Alternative Dispute Resolution and Management of Commercial Conflicts: A Case Study of the High Court Commercial Division of Uganda.
bareebe, Ngabirano ROsemary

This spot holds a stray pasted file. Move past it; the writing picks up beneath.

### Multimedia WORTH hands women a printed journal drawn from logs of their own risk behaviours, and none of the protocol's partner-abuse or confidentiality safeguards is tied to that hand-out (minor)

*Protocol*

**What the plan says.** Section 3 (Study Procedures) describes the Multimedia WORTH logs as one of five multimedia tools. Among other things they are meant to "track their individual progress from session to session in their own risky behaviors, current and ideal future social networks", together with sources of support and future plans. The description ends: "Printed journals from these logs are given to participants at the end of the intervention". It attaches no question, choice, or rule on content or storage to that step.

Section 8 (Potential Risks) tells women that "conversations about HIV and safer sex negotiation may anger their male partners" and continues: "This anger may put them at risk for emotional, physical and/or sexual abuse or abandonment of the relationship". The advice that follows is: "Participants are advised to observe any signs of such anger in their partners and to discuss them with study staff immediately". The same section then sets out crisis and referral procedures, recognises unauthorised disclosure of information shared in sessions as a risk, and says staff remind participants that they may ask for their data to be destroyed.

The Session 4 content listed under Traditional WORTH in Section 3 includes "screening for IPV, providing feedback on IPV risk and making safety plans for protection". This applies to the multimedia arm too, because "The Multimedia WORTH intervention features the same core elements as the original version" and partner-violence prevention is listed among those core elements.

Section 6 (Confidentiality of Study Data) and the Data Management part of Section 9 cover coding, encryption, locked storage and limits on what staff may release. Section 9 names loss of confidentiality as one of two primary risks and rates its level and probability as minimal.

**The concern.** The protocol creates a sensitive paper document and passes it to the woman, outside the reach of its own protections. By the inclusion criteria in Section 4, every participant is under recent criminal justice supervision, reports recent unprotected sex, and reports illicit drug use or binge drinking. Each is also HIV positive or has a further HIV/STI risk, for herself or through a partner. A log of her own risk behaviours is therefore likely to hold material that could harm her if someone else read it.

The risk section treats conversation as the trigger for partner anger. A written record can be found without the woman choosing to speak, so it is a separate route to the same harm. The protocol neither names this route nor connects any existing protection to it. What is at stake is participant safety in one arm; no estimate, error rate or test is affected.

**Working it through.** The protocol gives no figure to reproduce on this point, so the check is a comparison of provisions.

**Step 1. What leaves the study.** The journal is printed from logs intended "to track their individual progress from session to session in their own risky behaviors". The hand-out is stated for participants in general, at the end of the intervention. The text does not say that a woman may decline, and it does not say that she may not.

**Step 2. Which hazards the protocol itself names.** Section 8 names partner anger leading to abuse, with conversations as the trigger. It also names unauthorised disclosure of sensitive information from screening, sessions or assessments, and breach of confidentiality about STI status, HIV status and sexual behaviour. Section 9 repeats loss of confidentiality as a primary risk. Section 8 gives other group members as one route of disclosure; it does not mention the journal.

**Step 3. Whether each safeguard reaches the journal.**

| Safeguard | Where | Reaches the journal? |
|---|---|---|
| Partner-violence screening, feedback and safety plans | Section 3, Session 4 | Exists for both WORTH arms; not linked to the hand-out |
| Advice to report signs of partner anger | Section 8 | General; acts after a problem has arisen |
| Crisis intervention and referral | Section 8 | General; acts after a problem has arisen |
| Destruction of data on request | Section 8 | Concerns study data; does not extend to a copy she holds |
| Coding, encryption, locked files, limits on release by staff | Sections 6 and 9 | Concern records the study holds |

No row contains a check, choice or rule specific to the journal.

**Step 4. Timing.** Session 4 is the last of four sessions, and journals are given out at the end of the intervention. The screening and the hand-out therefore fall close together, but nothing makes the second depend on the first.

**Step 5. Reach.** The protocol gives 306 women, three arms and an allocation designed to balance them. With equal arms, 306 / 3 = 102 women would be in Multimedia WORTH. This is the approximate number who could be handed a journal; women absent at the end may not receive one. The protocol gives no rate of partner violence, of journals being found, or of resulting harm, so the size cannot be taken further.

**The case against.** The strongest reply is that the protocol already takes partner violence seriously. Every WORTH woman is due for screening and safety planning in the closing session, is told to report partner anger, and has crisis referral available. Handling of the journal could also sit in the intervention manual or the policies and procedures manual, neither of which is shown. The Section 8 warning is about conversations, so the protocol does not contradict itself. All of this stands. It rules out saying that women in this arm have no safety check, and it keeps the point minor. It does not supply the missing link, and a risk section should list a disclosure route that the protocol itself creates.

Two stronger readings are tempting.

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BAREEBE NGABIRANO ROSEMARY (2014-M102-20106) Alternative Dispute Resolution and Management of Commercial Conflicts: A Case Study of the High Court Commercial Division of Uganda. This research was carried out to assess the extent to which Alternative Dispute Resolution (ADR) methods are applied in the management of commercial conflicts in Uganda. Litigants, especially business minded people want their issues resolved as rapidly and as cheaply as possible. This study aimed at evaluating the effectiveness of ADR as a tool for management, to manage commercial conflicts and commercial relationships. The objective was to determine the effect of mediation, arbitration, negotiation, and conciliation on the determination of commercial conflicts at the High Court Commercial Division. In this study, questionnaires were utilised to gather information from 110 respondents and semi-structured questionnaires were used to collect perspectives. The study briefly details the various techniques of the ADR process and provides insight into the application of the select forms of ADR in resolving commercial conflicts. Additionally, data collected from the respondents is presented and discussed in form of quotations and narrative themes as per respondents‟ views in regard to each objective of the study. Findings of this study revealed that the usage of ADR methods was lesser compared to formal litigation. Mediation and negotiation are the most prevalent choices of ADR techniques applied to commercial conflict resolution and that ADR as an approach saves the businessman‟s time and money. Mediation influences the outcomes in commercial disputes at 60.3 %, negotiation by at least 43.2%, arbitration at 23.9% and conciliation by 12.5%. Further findings revealed that the ineffectiveness incorporated into the current ADR system act as barriers to its optimal use by legal practitioners. To an extent, these barriers include: perceptions by the litigants who are unaware or unwilling to enter into ADR, the resistance by opposing counsel and the fact that ADR is not confined to legal rules nor does it provide for corrective measures like appeal. Improvements are recommended for development of ADR to achieve effective settlements which lead to increase the usage of ADR. This study concludes that the ADR methods introduce relatively less formal methods of conflict resolution; introduce consensual problem solving and are cost effective. The use of ADR has taken hold, though there is need to have a comprehensive policy framework. Key Words: Alternative Dispute Resolution, Commercial Conflicts High Court Commercial Division.